Notes On Fixing Rubber Dome Keyboards
I recently fixed some older compact computer keyboards: two Unicomp Mighty Mouse M keyboards with separate numeric keypads and a IBM/Lexmark SpaceSaver.Â One keyboard had some keys that didn’t work at all, and the others had a couple that didn’t respond reliably.
All three keyboards are pretty similar.Â They use a collapsing rubber dome to press together contacts laid out on two sheets of plastic separated by a plastic spacer.
I’m not going to give detailed steps, since other keyboards are probably a bit different, but here are my notes:
- I used Aqua’s Key Test which I found via Geekhack.org to test each key so I knew where to look for problems.Â It’s very hard to test all the keys using a normal program like Notepad.
- I highly recommend taking plenty of pictures at each stage.Â OK, I didn’t, but I had two other keyboards I could look at when putting everythingÂ back together.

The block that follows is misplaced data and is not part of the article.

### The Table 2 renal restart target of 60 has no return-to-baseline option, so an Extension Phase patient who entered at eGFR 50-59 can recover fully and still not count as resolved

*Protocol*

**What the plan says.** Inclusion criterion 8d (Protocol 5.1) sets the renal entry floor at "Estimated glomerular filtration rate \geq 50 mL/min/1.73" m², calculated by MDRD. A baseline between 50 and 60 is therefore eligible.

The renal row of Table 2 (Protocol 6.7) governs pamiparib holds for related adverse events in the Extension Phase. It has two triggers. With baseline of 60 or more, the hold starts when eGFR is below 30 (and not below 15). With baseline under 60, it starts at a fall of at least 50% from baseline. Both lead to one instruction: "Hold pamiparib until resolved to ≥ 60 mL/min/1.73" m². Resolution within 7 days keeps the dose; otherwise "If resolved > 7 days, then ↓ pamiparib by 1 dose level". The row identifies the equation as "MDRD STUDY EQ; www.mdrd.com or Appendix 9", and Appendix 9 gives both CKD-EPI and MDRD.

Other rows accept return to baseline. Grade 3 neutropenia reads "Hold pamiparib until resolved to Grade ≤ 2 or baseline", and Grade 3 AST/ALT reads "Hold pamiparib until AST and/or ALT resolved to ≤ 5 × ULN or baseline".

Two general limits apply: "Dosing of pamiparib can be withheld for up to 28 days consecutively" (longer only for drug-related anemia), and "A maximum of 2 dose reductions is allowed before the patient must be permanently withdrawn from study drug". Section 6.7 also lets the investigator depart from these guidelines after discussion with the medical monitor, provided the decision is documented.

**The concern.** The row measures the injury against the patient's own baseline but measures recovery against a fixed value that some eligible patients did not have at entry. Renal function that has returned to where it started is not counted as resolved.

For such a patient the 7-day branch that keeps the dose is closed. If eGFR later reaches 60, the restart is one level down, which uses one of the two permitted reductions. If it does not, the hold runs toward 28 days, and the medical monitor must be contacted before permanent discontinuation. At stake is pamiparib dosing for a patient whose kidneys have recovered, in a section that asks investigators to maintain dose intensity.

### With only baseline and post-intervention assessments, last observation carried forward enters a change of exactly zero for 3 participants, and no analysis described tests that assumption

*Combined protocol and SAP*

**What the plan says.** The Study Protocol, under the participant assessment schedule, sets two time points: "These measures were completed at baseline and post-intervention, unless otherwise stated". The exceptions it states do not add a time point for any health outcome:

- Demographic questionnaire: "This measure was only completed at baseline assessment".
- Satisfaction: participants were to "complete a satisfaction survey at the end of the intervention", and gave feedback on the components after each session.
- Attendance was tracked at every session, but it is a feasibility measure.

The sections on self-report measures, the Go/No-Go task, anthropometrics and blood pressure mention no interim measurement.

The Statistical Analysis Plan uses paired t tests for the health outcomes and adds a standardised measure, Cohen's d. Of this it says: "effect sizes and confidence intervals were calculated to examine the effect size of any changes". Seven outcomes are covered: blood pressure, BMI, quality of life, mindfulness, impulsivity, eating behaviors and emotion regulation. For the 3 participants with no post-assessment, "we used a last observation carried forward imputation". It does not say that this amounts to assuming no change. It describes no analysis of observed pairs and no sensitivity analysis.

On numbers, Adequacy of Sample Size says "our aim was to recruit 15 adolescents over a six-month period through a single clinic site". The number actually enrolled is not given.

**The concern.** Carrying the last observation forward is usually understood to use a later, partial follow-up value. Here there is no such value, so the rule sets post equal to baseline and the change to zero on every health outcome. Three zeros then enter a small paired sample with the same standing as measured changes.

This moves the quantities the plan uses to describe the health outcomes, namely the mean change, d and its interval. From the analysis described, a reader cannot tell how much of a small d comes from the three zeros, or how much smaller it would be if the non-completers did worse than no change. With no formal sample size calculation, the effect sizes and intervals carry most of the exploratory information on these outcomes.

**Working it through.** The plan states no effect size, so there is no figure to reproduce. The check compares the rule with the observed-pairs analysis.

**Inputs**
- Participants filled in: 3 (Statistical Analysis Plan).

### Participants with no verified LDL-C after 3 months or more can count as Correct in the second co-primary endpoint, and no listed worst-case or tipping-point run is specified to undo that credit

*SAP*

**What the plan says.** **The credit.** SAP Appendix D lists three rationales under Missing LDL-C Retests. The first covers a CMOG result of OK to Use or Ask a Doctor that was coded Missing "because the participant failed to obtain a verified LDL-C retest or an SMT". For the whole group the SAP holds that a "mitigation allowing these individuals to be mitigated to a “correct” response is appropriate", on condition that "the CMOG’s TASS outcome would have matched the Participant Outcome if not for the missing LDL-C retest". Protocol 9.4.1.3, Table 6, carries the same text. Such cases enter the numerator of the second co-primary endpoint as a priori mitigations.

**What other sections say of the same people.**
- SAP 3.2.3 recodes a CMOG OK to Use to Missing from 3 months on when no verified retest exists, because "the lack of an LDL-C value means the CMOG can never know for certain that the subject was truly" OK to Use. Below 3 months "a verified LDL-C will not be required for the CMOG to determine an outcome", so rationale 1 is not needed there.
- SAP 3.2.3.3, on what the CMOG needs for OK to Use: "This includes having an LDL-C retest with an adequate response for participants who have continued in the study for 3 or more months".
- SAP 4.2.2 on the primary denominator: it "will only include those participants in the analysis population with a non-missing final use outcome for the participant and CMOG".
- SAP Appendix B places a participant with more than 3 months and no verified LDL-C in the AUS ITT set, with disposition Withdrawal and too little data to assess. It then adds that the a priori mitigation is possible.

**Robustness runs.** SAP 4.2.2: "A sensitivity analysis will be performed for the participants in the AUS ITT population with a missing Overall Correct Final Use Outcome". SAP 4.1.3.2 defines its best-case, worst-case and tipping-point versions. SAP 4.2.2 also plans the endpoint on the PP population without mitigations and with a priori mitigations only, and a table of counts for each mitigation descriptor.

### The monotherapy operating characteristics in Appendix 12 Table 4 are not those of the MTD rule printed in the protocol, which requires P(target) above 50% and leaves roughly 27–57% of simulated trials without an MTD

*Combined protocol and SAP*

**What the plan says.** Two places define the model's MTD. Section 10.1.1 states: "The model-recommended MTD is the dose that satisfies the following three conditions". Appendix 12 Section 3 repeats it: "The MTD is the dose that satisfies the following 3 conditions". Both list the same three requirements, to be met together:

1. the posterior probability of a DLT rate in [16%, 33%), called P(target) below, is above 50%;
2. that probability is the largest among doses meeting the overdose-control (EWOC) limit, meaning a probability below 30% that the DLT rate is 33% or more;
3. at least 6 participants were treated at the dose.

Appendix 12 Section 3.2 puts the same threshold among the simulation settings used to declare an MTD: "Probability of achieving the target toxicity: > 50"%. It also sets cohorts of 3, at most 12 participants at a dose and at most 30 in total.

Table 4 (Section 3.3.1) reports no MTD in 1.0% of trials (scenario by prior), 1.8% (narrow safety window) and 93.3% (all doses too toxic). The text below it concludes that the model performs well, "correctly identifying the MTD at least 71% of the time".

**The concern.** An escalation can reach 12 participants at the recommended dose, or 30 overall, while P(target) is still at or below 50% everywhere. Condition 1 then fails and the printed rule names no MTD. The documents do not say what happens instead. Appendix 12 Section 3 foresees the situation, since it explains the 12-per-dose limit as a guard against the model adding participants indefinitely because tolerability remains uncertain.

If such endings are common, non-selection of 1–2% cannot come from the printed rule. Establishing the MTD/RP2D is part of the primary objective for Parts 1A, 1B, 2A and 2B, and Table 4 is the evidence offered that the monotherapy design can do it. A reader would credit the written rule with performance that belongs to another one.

- I used CaiKote 44 to repair broken traces and re-coat unreliable contacts.Â I paid ~$6 for the 1.0g jar at Fry’s.Â It worked well, although it’s hard to apply precisely, especially using the included applicators, and worked best with a long time to dry (I let it dry for a day before re-testing the keyboard).Â The jar looks small, but it does last: I was able to fix up all my keyboards, and a friend fixed a musical keyboard, without running out.
- I took all key caps off.Â I think there’s a chance you could get the keyboard apart with the keys still on, but in any case, I needed to see how I could take everything apart and I wanted to clean the keyboar
Was it worth it?Â Yes, because I like the size and feel of these keyboards, and you can’t buy either model today.